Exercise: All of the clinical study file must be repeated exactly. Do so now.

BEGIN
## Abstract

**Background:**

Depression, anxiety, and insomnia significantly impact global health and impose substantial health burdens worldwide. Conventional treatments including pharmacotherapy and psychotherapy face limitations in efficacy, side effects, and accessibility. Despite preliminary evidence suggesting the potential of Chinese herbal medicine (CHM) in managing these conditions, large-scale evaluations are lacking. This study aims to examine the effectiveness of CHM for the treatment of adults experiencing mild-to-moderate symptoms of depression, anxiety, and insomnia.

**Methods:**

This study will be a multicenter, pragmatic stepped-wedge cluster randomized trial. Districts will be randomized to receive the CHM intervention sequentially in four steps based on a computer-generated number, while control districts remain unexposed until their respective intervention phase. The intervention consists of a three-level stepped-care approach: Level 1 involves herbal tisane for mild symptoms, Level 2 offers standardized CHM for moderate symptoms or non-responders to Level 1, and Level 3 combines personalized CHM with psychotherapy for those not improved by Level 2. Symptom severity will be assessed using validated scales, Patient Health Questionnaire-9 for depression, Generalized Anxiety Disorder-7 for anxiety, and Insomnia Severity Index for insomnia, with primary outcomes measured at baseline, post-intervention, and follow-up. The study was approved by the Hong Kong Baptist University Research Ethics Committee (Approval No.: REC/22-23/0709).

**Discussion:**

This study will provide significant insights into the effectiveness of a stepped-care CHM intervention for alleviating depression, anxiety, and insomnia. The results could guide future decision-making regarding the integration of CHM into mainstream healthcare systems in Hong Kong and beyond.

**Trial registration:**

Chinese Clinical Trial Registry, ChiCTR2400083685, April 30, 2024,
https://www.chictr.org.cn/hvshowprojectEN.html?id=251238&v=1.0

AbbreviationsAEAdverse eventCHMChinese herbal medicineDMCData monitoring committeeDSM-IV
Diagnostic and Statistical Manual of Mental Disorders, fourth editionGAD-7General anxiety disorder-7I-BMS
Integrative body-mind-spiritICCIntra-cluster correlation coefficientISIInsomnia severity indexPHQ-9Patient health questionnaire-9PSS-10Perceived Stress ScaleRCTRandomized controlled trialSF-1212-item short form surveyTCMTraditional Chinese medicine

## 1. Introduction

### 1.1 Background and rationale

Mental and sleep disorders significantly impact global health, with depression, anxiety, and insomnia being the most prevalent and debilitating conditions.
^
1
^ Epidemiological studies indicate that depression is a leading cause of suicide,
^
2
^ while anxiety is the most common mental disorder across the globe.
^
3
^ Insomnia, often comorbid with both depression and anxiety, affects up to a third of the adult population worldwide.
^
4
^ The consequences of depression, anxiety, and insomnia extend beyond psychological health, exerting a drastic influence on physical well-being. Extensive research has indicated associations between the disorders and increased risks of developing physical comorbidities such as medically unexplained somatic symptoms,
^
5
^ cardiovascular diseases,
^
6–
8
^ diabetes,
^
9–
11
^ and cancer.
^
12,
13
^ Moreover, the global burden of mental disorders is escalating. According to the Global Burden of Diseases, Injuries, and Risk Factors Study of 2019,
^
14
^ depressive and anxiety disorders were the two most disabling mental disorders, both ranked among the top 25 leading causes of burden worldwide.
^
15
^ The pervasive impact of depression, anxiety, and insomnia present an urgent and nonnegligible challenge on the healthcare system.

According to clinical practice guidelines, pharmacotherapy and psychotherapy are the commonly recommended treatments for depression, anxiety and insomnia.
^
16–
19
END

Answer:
## Abstract

**Background:**

Depression, anxiety, and insomnia significantly impact global health and impose substantial health burdens worldwide. Conventional treatments including pharmacotherapy and psychotherapy face limitations in efficacy, side effects, and accessibility. Despite preliminary evidence suggesting the potential of Chinese herbal medicine (CHM) in managing these conditions, large-scale evaluations are lacking. This study aims to examine the effectiveness of CHM for the treatment of adults experiencing mild-to-moderate symptoms of depression, anxiety, and insomnia.

**Methods:**

This study will be a multicenter, pragmatic stepped-wedge cluster randomized trial. Districts will be randomized to receive the CHM intervention sequentially in four steps based on a computer-generated number, while control districts remain unexposed until their respective intervention phase. The intervention consists of a three-level stepped-care approach: Level 1 involves herbal tisane for mild symptoms, Level 2 offers standardized CHM for moderate symptoms or non-responders to Level 1, and Level 3 combines personalized CHM with psychotherapy for those not improved by Level 2. Symptom severity will be assessed using validated scales, Patient Health Questionnaire-9 for depression, Generalized Anxiety Disorder-7 for anxiety, and Insomnia Severity Index for insomnia, with primary outcomes measured at baseline, post-intervention, and follow-up. The study was approved by the Hong Kong Baptist University Research Ethics Committee (Approval No.: REC/22-23/0709).

**Discussion:**

This study will provide significant insights into the effectiveness of a stepped-care CHM intervention for alleviating depression, anxiety, and insomnia. The results could guide future decision-making regarding the integration of CHM into mainstream healthcare systems in Hong Kong and beyond.

**Trial registration:**

Chinese Clinical Trial Registry, ChiCTR2400083685, April 30, 2024,
https://www.chictr.org.cn/hvshowprojectEN.html?id=251238&v=1.0

AbbreviationsAEAdverse eventCHMChinese herbal medicineDMCData monitoring committeeDSM-IV
Diagnostic and Statistical Manual of Mental Disorders, fourth editionGAD-7General anxiety disorder-7I-BMS
Integrative body-mind-spiritICCIntra-cluster correlation coefficientISIInsomnia severity indexPHQ-9Patient health questionnaire-9PSS-10Perceived Stress ScaleRCTRandomized controlled trialSF-1212-item short form surveyTCMTraditional Chinese medicine

## 1. Introduction

### 1.1 Background and rationale

Mental and sleep disorders significantly impact global health, with depression, anxiety, and insomnia being the most prevalent and debilitating conditions.
^
1
^ Epidemiological studies indicate that depression is a leading cause of suicide,
^
2
^ while anxiety is the most common mental disorder across the globe.
^
3
^ Insomnia, often comorbid with both depression and anxiety, affects up to a third of the adult population worldwide.
^
4
^ The consequences of depression, anxiety, and insomnia extend beyond psychological health, exerting a drastic influence on physical well-being. Extensive research has indicated associations between the disorders and increased risks of developing physical comorbidities such as medically unexplained somatic symptoms,
^
5
^ cardiovascular diseases,
^
6–
8
^ diabetes,
^
9–
11
^ and cancer.
^
12,
13
^ Moreover, the global burden of mental disorders is escalating. According to the Global Burden of Diseases, Injuries, and Risk Factors Study of 2019,
^
14
^ depressive and anxiety disorders were the two most disabling mental disorders, both ranked among the top 25 leading causes of burden worldwide.
^
15
^ The pervasive impact of depression, anxiety, and insomnia present an urgent and nonnegligible challenge on the healthcare system.

According to clinical practice guidelines, pharmacotherapy and psychotherapy are the commonly recommended treatments for depression, anxiety and insomnia.
^
16–
19